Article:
The Drawing of the Three by Stephen King
I have a soft spot in my heart for world-crossing stories. Perhaps it’s the remnant of the same childhood fantasy that everyone has – you know the one, “My family is not my family, my hometown is not my hometown – I’m really a lost prince of a strange magical kingdom and one day my true identity will be revealed and I’ll be able to go do something more fun than this….”
Escapist fiction of this sort usually does really well, mostly because so many of us are unsatisfied with the way our lives are going right now. Harry Potter blew everyone away for the same reason that, say, Star Wars did – they spoke to that desire that we all have for a destiny, a reason for being in this benighted universe other than to consume, procreate, and die. It’s a very powerful dream, that dream that we can lead a life better than the one we’re living now, and it’s one that very few of us get to realize. So we turn to fiction to realize that dream for us.
Of course, nothing comes without a price. In hopping from world to world, you may have to resist the temptations of a Snow Queen or fight off the forces of Xur and the Ko-Dan Armada. You may discover that your father is the greatest force for evil in the universe, or that you’ve been born into a genetic cohort that scares the hell out of everyone. Crossing from one world to another – whether literally or figuratively – always comes with a price.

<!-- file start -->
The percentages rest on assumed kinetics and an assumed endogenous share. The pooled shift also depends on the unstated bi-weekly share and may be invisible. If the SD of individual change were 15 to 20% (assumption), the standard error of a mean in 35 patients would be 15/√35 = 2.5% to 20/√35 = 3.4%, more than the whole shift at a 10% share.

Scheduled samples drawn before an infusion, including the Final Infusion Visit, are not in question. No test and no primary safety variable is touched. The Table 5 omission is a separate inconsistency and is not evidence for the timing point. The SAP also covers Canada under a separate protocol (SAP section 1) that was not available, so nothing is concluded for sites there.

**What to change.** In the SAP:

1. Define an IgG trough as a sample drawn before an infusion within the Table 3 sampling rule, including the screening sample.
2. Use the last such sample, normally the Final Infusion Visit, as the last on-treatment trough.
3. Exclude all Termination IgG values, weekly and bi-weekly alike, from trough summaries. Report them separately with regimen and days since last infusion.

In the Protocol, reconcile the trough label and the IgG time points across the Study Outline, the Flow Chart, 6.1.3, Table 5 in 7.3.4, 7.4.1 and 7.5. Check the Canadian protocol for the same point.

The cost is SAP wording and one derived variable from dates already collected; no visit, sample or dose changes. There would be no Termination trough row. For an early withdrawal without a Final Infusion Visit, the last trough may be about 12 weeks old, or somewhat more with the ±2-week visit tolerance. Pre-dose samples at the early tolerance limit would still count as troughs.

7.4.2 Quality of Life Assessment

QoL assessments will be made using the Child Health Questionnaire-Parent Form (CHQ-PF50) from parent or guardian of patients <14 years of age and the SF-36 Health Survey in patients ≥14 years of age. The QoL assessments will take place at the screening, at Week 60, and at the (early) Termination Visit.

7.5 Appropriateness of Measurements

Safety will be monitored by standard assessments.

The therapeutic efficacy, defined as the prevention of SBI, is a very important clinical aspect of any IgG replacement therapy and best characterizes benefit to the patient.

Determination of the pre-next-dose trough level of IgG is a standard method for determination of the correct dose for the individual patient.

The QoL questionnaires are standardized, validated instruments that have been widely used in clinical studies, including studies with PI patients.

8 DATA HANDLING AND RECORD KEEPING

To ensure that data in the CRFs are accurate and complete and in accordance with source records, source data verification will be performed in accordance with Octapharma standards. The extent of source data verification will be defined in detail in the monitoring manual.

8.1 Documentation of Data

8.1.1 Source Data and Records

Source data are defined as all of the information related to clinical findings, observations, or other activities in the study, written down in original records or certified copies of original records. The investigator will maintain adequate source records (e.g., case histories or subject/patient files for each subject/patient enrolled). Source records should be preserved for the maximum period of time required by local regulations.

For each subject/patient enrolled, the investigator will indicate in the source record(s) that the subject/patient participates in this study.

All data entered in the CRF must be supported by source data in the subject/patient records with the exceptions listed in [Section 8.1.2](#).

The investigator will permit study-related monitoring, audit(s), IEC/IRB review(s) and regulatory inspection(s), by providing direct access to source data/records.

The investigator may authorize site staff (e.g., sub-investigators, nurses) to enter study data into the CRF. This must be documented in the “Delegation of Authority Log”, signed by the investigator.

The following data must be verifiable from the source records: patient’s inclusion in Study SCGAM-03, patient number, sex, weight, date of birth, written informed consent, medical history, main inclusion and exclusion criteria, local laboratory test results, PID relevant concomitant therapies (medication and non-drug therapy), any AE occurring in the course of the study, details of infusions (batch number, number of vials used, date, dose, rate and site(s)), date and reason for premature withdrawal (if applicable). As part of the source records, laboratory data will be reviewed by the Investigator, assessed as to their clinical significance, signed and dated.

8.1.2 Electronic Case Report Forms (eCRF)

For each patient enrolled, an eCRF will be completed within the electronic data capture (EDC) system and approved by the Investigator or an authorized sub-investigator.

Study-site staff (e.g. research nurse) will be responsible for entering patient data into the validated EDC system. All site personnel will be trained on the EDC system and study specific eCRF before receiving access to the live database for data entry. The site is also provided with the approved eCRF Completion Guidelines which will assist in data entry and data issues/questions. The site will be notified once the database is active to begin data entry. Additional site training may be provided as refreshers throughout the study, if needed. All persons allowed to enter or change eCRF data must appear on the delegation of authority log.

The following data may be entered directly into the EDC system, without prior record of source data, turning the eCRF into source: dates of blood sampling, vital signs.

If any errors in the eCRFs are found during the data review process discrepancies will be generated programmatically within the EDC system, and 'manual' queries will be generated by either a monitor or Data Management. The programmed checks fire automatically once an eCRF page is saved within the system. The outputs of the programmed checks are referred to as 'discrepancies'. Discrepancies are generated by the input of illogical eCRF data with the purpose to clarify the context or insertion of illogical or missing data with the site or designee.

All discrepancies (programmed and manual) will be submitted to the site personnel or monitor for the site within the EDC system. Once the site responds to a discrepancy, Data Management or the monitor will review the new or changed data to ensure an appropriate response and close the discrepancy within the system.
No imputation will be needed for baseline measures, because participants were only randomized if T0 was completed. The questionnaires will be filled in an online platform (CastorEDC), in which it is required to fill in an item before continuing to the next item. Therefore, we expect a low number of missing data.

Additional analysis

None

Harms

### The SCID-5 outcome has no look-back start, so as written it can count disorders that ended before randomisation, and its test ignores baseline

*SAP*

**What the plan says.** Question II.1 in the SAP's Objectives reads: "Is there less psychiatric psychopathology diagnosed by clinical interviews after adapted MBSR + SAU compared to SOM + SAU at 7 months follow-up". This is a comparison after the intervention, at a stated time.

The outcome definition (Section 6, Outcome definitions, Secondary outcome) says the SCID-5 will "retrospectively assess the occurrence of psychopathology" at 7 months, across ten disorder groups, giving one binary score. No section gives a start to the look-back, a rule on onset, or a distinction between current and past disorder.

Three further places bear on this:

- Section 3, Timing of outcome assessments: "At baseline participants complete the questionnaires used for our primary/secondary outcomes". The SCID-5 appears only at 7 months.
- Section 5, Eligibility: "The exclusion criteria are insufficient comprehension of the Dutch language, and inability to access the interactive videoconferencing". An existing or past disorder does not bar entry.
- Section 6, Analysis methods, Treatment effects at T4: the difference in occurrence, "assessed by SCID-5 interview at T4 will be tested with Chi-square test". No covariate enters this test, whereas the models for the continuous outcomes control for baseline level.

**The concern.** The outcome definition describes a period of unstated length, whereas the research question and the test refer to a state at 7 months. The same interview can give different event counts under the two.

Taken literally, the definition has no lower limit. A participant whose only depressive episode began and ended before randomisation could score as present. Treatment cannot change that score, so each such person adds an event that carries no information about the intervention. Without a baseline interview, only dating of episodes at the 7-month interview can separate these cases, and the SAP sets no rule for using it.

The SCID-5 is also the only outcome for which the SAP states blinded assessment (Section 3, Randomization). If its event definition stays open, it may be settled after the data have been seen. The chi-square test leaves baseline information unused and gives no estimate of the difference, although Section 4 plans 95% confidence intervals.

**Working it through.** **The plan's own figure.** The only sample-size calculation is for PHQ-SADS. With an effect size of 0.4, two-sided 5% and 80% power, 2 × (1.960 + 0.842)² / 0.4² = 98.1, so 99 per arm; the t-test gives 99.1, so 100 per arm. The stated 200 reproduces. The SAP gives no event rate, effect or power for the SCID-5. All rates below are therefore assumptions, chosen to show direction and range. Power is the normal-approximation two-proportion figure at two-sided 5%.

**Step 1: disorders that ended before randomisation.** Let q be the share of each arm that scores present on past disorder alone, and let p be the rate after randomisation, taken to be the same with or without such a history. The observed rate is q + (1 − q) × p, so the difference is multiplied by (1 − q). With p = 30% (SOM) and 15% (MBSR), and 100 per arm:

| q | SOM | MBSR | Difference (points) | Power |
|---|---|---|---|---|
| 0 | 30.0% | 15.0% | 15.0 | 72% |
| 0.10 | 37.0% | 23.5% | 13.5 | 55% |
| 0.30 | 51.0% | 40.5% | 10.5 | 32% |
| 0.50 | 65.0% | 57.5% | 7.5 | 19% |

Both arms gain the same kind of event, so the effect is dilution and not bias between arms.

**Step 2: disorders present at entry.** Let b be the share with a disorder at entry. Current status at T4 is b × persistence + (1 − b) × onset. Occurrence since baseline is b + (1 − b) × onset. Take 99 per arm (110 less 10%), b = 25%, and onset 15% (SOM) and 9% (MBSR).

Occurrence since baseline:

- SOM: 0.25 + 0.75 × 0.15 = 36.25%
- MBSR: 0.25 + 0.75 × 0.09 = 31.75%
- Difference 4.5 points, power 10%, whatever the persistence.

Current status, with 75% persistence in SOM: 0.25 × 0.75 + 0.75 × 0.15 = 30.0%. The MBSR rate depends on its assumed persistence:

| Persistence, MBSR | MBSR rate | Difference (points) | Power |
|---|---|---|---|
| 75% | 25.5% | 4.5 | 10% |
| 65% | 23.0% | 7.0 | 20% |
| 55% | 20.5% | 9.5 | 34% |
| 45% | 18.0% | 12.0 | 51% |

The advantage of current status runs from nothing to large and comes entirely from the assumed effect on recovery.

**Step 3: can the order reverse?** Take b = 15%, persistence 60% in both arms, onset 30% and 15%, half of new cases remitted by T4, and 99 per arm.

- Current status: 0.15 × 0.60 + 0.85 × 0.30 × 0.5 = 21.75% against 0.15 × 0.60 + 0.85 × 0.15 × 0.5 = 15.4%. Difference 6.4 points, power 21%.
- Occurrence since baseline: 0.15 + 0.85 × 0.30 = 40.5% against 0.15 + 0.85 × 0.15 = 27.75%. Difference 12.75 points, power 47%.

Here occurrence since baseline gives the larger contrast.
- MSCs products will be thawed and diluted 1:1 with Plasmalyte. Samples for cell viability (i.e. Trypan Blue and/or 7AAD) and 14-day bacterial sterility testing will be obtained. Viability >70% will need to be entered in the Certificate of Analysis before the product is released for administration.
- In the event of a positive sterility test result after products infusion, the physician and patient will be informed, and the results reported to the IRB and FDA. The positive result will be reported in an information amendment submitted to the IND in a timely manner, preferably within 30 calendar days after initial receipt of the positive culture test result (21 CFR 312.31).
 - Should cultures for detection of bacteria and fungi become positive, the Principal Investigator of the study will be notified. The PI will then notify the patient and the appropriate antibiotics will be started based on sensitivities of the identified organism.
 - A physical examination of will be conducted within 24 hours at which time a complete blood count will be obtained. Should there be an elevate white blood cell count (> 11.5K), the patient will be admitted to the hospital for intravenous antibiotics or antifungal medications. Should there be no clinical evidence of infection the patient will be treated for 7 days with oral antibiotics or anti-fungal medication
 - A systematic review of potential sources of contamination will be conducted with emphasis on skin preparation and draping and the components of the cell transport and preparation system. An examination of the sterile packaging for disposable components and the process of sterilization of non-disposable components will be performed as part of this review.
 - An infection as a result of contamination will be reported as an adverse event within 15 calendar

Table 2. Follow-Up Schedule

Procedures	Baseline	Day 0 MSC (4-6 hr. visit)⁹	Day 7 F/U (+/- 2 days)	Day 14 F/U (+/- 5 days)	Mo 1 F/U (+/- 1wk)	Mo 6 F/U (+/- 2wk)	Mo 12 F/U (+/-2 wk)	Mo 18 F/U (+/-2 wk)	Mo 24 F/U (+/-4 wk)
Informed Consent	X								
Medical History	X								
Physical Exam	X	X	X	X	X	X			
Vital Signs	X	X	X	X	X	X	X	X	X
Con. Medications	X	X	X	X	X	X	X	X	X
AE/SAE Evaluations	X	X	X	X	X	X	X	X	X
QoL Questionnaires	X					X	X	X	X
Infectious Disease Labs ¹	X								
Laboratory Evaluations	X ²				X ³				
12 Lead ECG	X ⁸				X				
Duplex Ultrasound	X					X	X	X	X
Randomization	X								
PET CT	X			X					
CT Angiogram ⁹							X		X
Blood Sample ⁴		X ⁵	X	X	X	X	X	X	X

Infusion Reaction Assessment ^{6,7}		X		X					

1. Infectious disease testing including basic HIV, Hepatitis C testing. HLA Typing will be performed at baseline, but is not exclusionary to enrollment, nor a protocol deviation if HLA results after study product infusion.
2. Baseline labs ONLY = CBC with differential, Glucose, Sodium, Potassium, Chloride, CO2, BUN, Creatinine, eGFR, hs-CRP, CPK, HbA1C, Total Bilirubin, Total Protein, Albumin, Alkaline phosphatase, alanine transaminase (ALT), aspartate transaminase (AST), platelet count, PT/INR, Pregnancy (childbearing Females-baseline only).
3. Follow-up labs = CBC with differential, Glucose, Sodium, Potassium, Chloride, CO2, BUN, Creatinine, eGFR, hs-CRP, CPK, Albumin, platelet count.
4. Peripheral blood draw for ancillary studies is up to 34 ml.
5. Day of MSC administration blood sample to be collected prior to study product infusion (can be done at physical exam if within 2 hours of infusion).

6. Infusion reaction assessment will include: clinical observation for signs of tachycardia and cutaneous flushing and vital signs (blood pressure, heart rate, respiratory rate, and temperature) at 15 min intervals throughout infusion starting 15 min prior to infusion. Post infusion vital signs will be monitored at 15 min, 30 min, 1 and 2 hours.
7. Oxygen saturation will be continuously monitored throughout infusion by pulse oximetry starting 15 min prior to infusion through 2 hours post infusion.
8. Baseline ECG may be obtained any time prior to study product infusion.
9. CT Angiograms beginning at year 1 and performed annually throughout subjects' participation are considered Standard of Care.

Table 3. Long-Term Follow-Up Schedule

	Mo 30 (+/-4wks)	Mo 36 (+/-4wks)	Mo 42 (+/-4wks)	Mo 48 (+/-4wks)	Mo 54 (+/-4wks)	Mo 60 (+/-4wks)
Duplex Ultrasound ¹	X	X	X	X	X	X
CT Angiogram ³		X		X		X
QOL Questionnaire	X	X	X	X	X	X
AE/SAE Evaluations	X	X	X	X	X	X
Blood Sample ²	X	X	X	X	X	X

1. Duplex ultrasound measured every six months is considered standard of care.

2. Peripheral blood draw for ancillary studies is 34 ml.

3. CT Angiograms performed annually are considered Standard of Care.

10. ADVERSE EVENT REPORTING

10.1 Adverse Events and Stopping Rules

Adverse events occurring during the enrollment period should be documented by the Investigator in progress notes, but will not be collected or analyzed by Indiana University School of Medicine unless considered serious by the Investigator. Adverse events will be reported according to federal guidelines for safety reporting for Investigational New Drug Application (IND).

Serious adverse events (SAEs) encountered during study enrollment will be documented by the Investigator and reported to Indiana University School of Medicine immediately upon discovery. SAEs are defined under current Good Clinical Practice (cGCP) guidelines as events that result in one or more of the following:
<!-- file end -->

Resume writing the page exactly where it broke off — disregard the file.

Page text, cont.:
For Eddie Dean, Detta Walker, and Odetta Holmes, that price could very well be their lives.
When last we left the Gunslinger, Roland was sitting by a vast and gray sea at the end of the world. He had already sacrificed young Jake Chambers for his quest, and had been shown a vision of the universe that would have blasted the mind of a lesser man. Without any other direction, Roland continues on his journey – but not without some difficulty.
Wounded and ill, Roland has to go through three strange doors and draw out new companions to replace the ones he lost so long ago. If he is successful, he will draw out a new ka-tet – a group bound by the forces of destiny – that will stand with him on the way to the Dark Tower. If he fails, he will face total obliteration, to say nothing of being devoured alive by huge mutant lobsters.
Through door number one, Roland meets The Prisoner – young Eddie Dean, a junkie who has to bring a couple of pounds of cocaine through customs at JFK airport in New York. If he can do that, then the men holding his beloved big brother will let them both go, well-paid and well-loaded with the drugs that they so desperately want. Eddie can’t do it without Roland’s help, however – help that turns out to make the whole endeavor much more complicated and lethal than it might have been before.
Through door number two, Roland must bring the Lady of Shadows, a woman who is two minds in one body. One of these minds is Odetta Holmes, an upper-class African-American woman (though in her era of the early sixties she would probably prefer to be called a Negro) who has thrown her efforts and her fortune behind the growing civil rights movement. She is cultured and civilized, a little bit snobbish and prudish, but far, far better than her alter ego, Detta Walker.